While Ulster County executive Mike Hein is busy pouring lighter fluid on long-smoldering conflicts between New York City and its upstate watershed, Delaware County politician Jim Eisel is quick to distance himself from the feud.
Yesterday, Eisel, who chairs the Delaware County Board of Supervisors, sent a letter to New York City mayor Mike Bloomberg. In it, Eisel writes that -- contrary to Hein's accusations -- the relationship between Upstate and Downstate in Delaware County's part of the watershed is relatively cozy. An excerpt:
Many of us here in the watershed have a more balanced view of the relationship and understand that while we don’t always agree we have always achieved real results by working together and keeping the discourse professional.
The elected leaders of two of the five watershed counties have now weighed in on the feud. (How about it, Greene, Schoharie and Sullivan?)
For his part, Bloomberg hasn't been eager to get involved in the mess. Today's Freeman writes that the mayor "won't commit" to visiting the upstate watershed, which Hein invited to give him a tour of.
Eisel's full letter is embedded below:
Eisel and the Delaware County Board of Supervisors have been in high-profile opposition to the NYC DEP on several issues in the last year or so -- notably, hydrofracking (Eisel and most county supervisors oppose a ban on the process in the watershed) and the city's land acquisition program (see our July 10 story for video of Eisel, among others, arguing against the need for the city to buy more land to protect the reservoirs).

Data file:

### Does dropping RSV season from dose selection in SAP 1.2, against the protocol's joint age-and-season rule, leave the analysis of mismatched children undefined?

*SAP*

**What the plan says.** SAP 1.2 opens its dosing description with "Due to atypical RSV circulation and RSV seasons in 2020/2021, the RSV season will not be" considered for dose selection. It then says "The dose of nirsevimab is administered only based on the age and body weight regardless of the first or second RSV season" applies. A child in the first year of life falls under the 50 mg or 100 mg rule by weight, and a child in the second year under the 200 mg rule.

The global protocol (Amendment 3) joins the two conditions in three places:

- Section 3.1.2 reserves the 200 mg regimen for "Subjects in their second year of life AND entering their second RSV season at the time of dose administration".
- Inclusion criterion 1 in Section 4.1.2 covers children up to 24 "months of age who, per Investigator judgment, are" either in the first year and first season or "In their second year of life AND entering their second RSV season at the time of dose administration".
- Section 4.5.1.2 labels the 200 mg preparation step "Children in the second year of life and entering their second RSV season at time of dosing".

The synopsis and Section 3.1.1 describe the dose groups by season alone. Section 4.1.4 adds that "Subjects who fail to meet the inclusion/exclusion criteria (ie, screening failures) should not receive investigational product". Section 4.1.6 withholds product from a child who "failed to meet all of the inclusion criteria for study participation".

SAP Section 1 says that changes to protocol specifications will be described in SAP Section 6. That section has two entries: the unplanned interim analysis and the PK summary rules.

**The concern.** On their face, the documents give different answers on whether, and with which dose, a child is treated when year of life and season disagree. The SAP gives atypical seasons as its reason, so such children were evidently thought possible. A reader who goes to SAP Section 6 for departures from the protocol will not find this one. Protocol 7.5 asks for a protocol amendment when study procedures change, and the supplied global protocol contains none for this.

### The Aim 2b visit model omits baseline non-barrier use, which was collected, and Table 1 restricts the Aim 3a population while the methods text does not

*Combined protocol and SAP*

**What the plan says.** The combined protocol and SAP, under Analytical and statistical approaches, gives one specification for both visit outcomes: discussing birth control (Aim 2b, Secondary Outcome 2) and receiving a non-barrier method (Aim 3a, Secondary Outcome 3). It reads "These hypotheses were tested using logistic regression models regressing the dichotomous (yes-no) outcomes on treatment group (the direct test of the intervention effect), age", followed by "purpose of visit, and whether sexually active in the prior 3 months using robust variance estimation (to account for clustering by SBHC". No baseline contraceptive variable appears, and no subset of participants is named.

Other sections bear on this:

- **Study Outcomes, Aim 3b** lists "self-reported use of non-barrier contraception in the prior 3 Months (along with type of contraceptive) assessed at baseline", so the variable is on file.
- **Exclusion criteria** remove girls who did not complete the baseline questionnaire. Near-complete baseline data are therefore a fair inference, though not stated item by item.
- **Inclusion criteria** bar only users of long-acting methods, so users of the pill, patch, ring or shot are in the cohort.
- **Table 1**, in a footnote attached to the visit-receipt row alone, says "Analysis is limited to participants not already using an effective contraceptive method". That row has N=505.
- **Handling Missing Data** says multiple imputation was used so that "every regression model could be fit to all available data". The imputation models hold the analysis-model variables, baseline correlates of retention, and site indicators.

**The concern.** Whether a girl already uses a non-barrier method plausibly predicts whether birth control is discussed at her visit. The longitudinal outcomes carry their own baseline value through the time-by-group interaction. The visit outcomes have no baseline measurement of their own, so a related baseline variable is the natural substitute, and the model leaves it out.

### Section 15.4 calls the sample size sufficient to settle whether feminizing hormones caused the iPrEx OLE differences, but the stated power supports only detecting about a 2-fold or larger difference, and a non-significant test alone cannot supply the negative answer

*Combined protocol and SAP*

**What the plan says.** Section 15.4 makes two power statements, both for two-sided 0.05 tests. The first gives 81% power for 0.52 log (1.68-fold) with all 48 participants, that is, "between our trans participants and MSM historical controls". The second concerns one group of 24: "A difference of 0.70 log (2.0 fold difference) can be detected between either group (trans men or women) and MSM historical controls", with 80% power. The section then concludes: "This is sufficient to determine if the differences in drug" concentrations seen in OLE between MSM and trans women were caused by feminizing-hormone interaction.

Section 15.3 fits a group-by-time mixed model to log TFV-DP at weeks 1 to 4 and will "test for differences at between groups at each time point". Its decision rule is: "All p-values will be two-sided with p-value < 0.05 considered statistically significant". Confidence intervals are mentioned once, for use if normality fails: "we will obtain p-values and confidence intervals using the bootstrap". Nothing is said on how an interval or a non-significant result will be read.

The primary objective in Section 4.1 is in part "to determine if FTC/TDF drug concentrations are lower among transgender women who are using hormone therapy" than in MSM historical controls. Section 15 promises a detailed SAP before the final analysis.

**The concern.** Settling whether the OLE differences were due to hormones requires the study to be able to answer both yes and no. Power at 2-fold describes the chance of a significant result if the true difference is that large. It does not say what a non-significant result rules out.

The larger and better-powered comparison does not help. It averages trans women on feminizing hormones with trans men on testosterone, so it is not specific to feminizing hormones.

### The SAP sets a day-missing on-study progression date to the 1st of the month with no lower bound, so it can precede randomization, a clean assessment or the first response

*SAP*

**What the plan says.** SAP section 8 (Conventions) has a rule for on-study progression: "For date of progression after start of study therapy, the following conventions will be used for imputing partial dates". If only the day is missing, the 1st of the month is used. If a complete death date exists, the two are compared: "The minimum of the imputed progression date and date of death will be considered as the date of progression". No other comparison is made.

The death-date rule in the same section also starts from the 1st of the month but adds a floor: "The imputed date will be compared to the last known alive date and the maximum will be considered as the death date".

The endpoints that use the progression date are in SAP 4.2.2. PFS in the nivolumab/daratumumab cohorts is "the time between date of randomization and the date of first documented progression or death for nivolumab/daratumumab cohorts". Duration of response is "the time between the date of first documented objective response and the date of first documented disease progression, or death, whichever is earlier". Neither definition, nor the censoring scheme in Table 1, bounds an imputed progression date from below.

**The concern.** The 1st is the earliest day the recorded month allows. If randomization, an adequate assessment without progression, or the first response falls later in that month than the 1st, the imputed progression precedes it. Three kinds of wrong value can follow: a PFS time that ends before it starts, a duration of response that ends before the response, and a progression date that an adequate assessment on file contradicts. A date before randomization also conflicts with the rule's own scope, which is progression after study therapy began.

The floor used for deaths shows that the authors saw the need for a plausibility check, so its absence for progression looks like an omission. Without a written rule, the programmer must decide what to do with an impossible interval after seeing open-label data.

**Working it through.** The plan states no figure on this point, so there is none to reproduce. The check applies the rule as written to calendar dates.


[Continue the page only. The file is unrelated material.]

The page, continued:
But the relationship between the DEP and Delaware County has long been one of tense, but not outwardly hostile, negotiation. With 51 percent of the county inside the watershed's borders, Delaware County can't afford to walk away from the negotiating table -- as Hein, lately, has seemed willing to do.
One of the proposals currently on the table between DEP and its upstate watershed, still very much in negotiation, is a proposition -- endorsed by several counties in the wake of the massive Irene and Lee floods -- that the city set aside some money from its land acquisition program and use it for flood prevention projects.
Below is a position paper endorsed by Delaware County in November of last year, laying out the case for flood prevention as a means of protecting water quality.